Physically, there have been abrupt climate changes in the past, which we are just beginning to figure out. Transitions between stable climate states may be sudden. Some transitions are driven by sharp changes in physical properties of substances like water. There is a sharp boundary between a stable and a runaway greenhouse effect, because of the sharp phase boundary between water vapor and liquid. Abrupt climate changes in the glacial North Atlantic may have been amplified by freezing of sea ice. Dynamical systems may also change states quickly. Ocean circulation seems to have multiple configurations, also apparently generating abrupt glacial North Atlantic climate changes. The dynamical balance in hurricanes on earth is between latent heat and wind friction with the ground, but if the pressure dropped low enough, ground friction fails as a regulator and a new beast, called a “hypercane”, could arise [Emanuel et al., 1995]. No one is suggesting that hypercanes will arise on Earth, but this is an example of a sharp transition in a dynamical system. It would be extremely difficult to forecast abrupt climate changes such as this for the future.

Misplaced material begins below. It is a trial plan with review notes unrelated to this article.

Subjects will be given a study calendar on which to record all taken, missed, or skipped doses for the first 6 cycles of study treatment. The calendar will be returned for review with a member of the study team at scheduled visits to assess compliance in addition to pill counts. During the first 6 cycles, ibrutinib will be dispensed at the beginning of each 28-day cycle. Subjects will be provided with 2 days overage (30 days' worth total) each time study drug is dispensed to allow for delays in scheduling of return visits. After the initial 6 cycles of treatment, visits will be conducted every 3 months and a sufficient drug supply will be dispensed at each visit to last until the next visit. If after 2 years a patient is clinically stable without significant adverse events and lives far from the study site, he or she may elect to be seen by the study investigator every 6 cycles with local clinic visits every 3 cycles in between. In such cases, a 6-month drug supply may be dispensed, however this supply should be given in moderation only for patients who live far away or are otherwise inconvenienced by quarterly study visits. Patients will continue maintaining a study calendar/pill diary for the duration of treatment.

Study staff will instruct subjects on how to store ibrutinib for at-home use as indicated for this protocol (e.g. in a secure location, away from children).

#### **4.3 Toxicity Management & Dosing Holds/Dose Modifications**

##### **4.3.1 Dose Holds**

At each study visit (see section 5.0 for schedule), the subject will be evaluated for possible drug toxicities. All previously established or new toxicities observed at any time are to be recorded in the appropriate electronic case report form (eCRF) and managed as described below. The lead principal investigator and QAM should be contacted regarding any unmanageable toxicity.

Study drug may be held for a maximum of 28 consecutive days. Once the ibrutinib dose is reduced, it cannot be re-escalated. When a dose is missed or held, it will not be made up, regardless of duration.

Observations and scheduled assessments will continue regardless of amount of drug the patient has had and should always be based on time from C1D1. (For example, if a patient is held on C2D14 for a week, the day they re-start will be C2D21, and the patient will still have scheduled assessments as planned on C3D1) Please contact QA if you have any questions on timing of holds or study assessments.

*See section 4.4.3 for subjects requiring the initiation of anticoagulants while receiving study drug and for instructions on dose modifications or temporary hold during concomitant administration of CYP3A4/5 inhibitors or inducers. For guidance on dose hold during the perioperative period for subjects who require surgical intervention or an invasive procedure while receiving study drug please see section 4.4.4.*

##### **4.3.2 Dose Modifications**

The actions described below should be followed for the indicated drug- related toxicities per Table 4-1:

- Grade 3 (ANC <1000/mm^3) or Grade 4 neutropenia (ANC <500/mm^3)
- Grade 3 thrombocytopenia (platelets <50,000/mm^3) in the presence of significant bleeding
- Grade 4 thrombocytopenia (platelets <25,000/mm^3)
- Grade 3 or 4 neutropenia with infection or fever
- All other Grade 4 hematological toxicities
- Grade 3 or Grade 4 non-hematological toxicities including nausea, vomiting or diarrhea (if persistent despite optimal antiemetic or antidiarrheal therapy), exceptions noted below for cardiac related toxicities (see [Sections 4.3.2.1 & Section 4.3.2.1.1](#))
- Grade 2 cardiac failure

The Earth has existed in hot-house configuration before, and contrary to Lovelock’s vision, I don’t know of anything intrinsic to the hot-house Earth which would preclude human life. The transition from present-day climate to a radically new climate could be catastrophic from the point of view of human civilization however, especially given that Earth is loaded with so many people already. Past climate transitions often drove extinctions and eventually new speciation. Past societies, such as the Classic Mayans, apparently vanished from the face of the earth, leaving behind mute relics of past social structure. These societal collapses were regional, often triggered by regional climate changes. The world today is globalized to an extent that was never a factor in the past, and climate is poised to change in a global way such as civilized humanity has not before witnessed.
We should be very clear. No one, not Lovelock or anyone else, has proposed a specific, quantitative scenario for a climate-driven, all out, blow the doors off, civilization ending catastrophe. Mr. Lovelock has a feeling in his gut that something terrible is going to happen. He could be right, but for what it’s worth, there aren’t any models that explode as catastrophically as this. We can never say that it’s impossible that something might fall out of balance, something we haven’t thought of. But I think in general the consensus gut feeling among small-minded working scientists like me is that the odds of such a catastrophe are low.